Tag Archives: revenue model

So Your Start-Up Will Sell Insurance?

Selling insurance is complicated. Not impenetrable, but complicated. The sales process is sort of like a tangled piece of string— it’s easy to see the beginning and end but hard to figure out what’s happening in the middle.

When you start untangling, you’ll find prospect lists, telemarketing, direct mail, traditional marketing and web-based lead generators uncovering and enticing potential customers. You’ll also find captive agents, independent agents or brokers, wholesalers, direct telephone sales, the Internet, affiliates, carriers and carrier-like entities selling various products.

Some of these strategies work in coordination or create feedback loops — a customer sees a TV ad, which prompts him to submit a form online, which adds him to a direct mail list, which points him to an online aggregator, which puts him in touch with an independent agent selling insurance on behalf of a managing general agency… as you can see, the number of distribution permutations is considerable.

However, at American Family Ventures, we appreciate simplicity. We classify insurance distribution start-ups using four groupings: lead generation, agency/brokerage, managing general agency (MGA) and carrier.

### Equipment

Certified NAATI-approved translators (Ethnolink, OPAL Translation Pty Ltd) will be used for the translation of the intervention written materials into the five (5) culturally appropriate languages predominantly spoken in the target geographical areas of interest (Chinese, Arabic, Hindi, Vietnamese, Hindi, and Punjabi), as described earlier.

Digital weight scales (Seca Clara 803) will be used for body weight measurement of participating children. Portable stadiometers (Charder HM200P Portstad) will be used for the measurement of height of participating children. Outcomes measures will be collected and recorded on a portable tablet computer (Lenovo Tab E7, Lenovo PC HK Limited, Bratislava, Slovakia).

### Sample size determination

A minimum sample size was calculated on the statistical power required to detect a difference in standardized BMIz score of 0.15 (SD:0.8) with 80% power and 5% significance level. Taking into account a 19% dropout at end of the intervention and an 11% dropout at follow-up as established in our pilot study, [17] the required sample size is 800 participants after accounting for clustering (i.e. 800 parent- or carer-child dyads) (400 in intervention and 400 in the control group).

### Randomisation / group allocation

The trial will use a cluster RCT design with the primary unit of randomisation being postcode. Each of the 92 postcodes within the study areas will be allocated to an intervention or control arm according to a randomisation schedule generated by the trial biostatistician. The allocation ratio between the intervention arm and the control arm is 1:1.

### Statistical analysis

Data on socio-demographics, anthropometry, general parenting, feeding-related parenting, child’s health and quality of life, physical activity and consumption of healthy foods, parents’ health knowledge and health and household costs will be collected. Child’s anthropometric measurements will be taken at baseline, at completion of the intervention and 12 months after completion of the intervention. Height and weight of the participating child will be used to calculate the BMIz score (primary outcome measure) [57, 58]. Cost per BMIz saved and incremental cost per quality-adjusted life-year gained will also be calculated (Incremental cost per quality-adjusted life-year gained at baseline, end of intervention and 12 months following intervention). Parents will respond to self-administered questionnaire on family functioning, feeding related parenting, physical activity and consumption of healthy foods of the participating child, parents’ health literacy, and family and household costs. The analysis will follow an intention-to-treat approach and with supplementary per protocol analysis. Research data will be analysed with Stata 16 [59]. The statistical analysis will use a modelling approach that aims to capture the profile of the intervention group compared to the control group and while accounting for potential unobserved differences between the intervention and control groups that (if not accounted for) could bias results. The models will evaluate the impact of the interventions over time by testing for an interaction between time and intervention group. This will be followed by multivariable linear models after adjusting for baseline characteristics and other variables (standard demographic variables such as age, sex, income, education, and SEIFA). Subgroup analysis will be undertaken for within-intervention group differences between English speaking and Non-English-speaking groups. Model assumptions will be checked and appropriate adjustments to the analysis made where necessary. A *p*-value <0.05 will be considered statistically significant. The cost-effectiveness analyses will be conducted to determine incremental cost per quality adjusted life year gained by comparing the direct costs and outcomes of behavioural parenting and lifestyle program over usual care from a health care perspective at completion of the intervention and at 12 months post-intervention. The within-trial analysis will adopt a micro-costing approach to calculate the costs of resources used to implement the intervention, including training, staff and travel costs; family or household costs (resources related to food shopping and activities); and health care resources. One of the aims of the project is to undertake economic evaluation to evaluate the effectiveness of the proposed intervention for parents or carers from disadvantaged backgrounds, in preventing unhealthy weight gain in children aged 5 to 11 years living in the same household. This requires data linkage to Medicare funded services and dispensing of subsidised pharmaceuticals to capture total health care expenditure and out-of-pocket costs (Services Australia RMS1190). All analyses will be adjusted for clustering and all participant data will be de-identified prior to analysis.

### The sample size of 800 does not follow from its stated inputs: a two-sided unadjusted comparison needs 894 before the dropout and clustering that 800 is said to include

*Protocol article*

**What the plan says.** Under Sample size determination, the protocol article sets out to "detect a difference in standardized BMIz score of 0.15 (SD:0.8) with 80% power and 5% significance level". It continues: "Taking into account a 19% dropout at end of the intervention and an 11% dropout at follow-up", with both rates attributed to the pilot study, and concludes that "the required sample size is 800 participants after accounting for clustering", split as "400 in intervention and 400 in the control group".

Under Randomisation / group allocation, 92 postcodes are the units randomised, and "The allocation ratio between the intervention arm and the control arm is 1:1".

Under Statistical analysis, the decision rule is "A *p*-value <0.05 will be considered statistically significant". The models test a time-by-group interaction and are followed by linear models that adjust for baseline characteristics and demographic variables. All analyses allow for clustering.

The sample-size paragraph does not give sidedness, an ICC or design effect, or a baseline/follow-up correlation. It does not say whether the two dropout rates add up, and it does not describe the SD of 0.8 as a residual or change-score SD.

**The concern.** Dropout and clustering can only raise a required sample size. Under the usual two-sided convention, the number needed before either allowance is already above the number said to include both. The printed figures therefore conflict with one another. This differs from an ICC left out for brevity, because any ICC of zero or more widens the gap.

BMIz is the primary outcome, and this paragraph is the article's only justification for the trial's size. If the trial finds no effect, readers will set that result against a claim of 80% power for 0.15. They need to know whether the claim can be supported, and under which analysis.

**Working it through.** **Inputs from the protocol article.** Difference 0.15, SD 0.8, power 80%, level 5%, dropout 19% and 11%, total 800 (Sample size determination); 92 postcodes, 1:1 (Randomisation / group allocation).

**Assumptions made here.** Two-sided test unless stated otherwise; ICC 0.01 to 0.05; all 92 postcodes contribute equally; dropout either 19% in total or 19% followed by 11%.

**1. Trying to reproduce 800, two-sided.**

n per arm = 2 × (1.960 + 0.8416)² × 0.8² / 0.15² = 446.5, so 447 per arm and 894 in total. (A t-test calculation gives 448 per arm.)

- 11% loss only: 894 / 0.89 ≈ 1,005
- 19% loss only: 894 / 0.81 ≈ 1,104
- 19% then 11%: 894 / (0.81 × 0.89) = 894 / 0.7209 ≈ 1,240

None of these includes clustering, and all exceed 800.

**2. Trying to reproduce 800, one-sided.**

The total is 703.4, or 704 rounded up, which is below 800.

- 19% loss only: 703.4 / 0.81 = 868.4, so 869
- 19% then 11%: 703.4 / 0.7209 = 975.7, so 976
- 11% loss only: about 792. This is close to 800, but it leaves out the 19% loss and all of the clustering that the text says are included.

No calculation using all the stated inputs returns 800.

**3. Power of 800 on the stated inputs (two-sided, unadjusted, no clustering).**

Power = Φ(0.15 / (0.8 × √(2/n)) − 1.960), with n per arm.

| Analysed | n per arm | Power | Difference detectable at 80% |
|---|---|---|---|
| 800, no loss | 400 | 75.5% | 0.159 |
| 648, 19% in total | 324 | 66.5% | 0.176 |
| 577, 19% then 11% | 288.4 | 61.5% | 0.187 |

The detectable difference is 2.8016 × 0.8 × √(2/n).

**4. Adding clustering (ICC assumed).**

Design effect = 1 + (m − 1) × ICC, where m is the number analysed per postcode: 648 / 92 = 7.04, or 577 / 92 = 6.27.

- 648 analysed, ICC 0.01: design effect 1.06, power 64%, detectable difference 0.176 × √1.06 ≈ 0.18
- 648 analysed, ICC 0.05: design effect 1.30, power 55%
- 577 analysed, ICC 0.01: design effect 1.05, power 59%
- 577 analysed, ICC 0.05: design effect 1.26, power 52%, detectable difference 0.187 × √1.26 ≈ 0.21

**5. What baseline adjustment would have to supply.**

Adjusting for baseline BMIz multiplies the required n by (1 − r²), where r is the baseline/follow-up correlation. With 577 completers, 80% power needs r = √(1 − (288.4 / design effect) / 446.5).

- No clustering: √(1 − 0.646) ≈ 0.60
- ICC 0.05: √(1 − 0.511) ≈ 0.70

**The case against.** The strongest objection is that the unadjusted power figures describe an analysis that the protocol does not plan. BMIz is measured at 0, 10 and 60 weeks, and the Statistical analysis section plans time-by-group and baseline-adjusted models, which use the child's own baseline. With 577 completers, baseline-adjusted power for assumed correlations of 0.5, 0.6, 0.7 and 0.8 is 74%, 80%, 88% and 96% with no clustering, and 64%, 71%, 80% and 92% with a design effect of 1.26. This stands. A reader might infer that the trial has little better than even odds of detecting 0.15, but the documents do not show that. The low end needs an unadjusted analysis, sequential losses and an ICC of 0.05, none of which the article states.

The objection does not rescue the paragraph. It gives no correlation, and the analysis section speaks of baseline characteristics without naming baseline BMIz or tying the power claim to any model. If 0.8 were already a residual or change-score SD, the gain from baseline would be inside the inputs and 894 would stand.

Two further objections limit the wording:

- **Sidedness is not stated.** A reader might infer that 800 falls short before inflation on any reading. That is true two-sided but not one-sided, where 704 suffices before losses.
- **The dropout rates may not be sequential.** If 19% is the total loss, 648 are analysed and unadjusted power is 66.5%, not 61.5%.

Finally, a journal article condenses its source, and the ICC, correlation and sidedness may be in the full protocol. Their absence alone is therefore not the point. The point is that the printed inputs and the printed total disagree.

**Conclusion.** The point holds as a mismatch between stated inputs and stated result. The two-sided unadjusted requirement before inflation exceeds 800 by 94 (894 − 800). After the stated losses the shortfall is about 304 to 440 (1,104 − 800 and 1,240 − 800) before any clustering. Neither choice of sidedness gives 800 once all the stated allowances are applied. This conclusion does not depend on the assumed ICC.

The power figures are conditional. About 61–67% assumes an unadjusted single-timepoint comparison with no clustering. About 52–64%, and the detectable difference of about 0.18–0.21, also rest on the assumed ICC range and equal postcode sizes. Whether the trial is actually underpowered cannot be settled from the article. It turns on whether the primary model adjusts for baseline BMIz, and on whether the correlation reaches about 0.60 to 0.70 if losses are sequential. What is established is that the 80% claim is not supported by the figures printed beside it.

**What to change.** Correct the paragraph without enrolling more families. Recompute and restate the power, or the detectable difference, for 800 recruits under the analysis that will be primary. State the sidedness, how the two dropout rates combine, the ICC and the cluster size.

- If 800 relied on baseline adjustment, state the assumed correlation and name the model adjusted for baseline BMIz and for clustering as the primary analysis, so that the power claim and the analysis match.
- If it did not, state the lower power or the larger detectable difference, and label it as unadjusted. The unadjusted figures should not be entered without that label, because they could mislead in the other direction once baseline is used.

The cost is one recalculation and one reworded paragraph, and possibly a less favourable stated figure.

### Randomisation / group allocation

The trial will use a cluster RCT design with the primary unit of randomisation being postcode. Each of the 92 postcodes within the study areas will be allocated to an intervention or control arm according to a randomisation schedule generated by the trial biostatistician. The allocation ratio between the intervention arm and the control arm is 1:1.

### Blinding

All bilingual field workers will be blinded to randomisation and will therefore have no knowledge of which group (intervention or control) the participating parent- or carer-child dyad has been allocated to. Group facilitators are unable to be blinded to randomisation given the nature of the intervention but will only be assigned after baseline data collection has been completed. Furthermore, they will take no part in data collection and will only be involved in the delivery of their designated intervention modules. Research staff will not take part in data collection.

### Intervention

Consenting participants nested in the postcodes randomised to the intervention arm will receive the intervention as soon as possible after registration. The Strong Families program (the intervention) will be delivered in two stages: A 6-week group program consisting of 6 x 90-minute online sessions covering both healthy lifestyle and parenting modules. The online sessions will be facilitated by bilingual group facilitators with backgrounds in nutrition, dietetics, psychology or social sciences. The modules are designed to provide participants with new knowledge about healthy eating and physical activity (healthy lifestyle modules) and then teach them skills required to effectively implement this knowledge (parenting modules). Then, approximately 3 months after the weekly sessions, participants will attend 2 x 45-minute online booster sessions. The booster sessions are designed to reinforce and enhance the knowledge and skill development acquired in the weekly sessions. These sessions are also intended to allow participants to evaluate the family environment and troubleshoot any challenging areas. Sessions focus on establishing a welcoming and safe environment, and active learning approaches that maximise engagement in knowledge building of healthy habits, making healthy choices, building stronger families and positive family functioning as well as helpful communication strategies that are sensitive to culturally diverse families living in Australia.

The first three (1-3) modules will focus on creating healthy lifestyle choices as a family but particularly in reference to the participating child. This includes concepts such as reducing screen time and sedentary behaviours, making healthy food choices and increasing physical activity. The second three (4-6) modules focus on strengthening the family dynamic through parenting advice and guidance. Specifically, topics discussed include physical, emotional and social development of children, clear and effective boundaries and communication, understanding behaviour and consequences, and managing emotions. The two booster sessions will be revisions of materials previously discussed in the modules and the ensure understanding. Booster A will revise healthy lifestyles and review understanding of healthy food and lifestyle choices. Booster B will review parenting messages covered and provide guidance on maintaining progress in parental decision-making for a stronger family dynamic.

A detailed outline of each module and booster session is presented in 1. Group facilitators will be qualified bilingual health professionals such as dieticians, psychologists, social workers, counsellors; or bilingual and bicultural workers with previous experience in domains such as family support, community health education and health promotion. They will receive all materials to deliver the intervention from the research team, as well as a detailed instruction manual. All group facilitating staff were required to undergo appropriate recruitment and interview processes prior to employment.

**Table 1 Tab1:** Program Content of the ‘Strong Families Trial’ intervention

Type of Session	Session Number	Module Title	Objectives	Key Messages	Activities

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As pictured above, the primary distinctions between participants in each group arise from the amount of insurance risk they bear and their control over certain aspects of the insurance transaction (for example, the authority to bind and underwrite insurance policies).

However, many other tradeoffs await insurance start-ups navigating among these four groups. If you consider the evolution of digital customer acquisition, including new channels like mobile-first agencies and incidental channels, choosing a niche becomes even more complicated.

In this post, I’ll discuss some of the key attributes of each group, touching on topics relevant for start-ups new to the insurance ecosystem. Please note, in the interest of time and readability, this post is an overview. In addition, any thoughts on regulatory issues are focused on the U.S. and are not legal advice.

LEAD GENERATION